• Dress for success, and strike pose.  I know you’ve heard it a million times, but I will say it again for good measure.  While you don’t need to go outside of your means to purchase an entire new outfit, it really does make a difference when you dress for the position you want.  Not only does it reflect a level a respect and professionalism, it can be helpful to get you into “the zone”. What also helps is to do a power pose.  Take 5 minutes to do a power pose before going into your interview to level up on your confidence.
  • Prepare an elevator speech.  You’ve written countless ones of how you will describe occupational therapy, but it’s also good to have one about yourself.  Writing an elevator speech about why you want the residency you’re applying for will not only have a handy go to answer if you are asked this question, but it will give you an opportunity to identity your strengths!
  • Practice talking about yourself.  If you’re like me, and feel uncomfortable talking about yourself under pressure, practicing talking about yourself can be really helpful.  Find a safe space with someone you feel comfortable and do a “mock interview”.  This can get your interview jitters out and help you feel more prepared on the big day.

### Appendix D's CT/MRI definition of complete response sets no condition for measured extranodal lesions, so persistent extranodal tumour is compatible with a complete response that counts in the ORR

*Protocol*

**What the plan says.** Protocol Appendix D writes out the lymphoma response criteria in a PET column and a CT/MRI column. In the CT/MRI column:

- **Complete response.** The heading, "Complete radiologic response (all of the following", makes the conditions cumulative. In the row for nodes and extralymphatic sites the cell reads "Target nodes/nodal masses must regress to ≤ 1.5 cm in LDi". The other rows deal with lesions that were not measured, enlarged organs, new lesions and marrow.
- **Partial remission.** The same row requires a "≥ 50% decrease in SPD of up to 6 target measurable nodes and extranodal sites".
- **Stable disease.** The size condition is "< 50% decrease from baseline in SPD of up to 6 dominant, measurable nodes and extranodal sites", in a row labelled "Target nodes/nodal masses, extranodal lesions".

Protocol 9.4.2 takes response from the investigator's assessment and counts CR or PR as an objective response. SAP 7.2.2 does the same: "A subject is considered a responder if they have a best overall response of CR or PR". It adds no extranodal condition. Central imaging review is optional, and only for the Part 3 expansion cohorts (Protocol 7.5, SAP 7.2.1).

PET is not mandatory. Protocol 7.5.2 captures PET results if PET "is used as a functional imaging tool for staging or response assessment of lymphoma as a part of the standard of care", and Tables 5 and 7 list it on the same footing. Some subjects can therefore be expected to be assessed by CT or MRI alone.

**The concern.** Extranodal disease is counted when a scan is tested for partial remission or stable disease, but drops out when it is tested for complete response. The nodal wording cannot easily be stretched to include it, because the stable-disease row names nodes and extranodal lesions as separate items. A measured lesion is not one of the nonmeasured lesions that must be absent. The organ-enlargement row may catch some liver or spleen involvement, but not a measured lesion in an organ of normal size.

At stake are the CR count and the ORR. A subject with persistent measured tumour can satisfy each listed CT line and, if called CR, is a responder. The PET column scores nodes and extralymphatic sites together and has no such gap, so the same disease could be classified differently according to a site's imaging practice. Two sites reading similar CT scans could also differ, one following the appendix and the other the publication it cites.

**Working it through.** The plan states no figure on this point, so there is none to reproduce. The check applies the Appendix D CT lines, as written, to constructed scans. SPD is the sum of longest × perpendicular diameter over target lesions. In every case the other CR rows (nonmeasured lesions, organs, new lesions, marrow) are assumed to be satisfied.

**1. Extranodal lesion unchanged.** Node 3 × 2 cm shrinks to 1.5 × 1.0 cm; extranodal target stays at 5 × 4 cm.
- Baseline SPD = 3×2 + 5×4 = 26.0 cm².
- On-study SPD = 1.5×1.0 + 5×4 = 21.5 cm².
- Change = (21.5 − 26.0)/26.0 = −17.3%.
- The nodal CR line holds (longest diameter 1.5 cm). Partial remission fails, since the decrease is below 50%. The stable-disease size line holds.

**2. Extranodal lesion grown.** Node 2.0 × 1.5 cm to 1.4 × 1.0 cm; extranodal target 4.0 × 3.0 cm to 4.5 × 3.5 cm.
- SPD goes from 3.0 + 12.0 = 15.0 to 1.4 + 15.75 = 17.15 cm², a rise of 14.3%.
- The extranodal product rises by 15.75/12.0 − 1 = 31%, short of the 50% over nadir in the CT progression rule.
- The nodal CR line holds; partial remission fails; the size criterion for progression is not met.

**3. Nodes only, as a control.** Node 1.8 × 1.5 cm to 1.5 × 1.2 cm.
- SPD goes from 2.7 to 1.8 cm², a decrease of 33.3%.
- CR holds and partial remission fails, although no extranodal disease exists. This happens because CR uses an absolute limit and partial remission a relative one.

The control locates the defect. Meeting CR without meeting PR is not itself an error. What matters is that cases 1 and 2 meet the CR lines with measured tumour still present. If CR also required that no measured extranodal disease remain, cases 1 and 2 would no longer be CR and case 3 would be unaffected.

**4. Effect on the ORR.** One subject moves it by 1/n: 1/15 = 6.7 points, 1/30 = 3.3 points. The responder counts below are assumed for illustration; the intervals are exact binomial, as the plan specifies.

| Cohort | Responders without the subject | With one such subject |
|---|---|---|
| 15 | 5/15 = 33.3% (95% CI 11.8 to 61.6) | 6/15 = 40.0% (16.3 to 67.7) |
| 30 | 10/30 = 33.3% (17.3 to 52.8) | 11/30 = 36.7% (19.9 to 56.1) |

• Write yourself a LTG. I mentioned this in a previous post, but setting a clear goal for what you want to achieve during your residency will help anchor your talking points.  This will especially come in handy if you get a question you weren’t prepared to answer.  Just tie it back to your goal(s).
  • Be yourself!  While sometimes it may seem like there is a “right answer” to an interview question, it’s always best to be true to yourself.  One of the goals of an interview is find a good fit between the candidate and the residency site.  Trust the process and be yourself.

Remember, take a deep breathe, count to ten, use whatever relaxation strategy works for you, because you got this! Fight on!!